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Re: [ontolog-forum] 3D+1 (was presentism...was blah blah blah)

To: ontolog-forum@xxxxxxxxxxxxxxxx
From: FERENC KOVACS <f.kovacs@xxxxxxxxxxxxxx>
Date: Fri, 4 Feb 2011 03:31:35 +0000 (GMT)
Message-id: <461017.76164.qm@xxxxxxxxxxxxxxxxxxxxxxxxxxx>

May I add:


John: The problem is that there are no clear criteria for distinguishing objects and events.  It all depends on point of view, purpose, and time scale.


Ferenc: Not only that: while objects are existing in spacetime, and they have boundaires and they are considered to be one and a whole (an entity) events are abstractions, and their boundaries are vague, subject to the the verb that expresses or describes them. It is usal to classify verbs to denote actions, happenings, states and events, but when you ook at the defintion of event you find “something that happens, a phenomenon located, a special set of circumstances or a fundamental observatioal entity, etc.” In other words the subject is not defined either, because a verb without which you cannot define an event a) does not make sense without details, b) can be in either of the two forms to indicate a state or a completion of an action, in other words “becoming” in the Whiteheadean sense. The most generic verb is change, in par with object and property, and it expresses relation and operation as I have recently posted in this thread. The typology of verbs to thematic roles does not help much, because while it is true that most verbs show an outcome or result, and other words just suggest a state or condition to prevail, they are still not very suitbale for a similar dscription to an objejct in spacetime, as it is idifficult to see the boundaries of an event, which is then a concept, therefore should be treated in terms of intension and extension.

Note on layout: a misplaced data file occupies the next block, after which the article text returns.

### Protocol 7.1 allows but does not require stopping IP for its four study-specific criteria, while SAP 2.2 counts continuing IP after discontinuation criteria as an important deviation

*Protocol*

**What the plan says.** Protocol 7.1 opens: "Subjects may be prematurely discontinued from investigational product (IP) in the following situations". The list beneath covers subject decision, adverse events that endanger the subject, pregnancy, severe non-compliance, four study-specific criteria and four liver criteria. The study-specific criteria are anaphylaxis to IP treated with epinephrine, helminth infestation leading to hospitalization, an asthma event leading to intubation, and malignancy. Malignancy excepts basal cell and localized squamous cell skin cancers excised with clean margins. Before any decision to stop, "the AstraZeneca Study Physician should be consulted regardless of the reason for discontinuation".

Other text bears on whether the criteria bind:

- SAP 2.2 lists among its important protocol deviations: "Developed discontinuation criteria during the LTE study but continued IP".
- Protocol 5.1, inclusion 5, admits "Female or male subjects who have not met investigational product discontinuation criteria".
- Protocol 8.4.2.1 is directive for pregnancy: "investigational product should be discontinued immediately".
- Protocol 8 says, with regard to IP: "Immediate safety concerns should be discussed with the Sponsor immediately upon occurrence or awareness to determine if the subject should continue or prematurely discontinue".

Here are John’s examples of the points above:

John: People talk about a storm as an event, but the Great Red Spot on Jupiter is a storm that has been visible for several hundred years, and nobody knows how long it existed before earth-bound telescopes were powerful enough to observe it.
Every animal body is a very complex process, and any pause in that process for just a few minutes will kill the animal.

Ferenc: This example shows that an event is not a point of a sequence of operations, triggered by one input, but by several. To have fire buriniong you need oxygene, inlamablematerial and heat in the environment, or there is no fire to start. Death comes to a peson when he does not get enough oxygene in his brain for certain amount of time – all the other ciurcusmtances are just leading to this final set up, a pac in a Petri net to fire.

John: Even the lump of platinum that represents the standard kilogram in
Paris is slowly losing atoms, and the difference is measurable.


Ferenc: which suggests that objects and abstarctions like realtions and properties also have their life cycles to be known.

John: As a fundamental metaphysics, I very much prefer Whitehead's process ontology (as presented in his book _Process and Reality_).


Ferenc: So do I.

John: In Whitehead's ontology, 'physical object' is just a relative term characterized by a "permanence amidst the flux" that enables a slowly changing process to be recognized at repeated occurrences -- at least within a suitable time scale. In short, the terms 'physical object' and 'event' are context-dependent terms that can be useful for some applications, but they're not fundamental.


Ferenc:which is a little exageration on Whitehead”s behalf. But certianly it is a basic feature of our thinking to isolate an object from the rest of the objects in order to be able to analyze it either physically or mentally. So the ensuing results of properties and relations will all be abstractions that do not exist on their own, but in association opf the physical objects selected.




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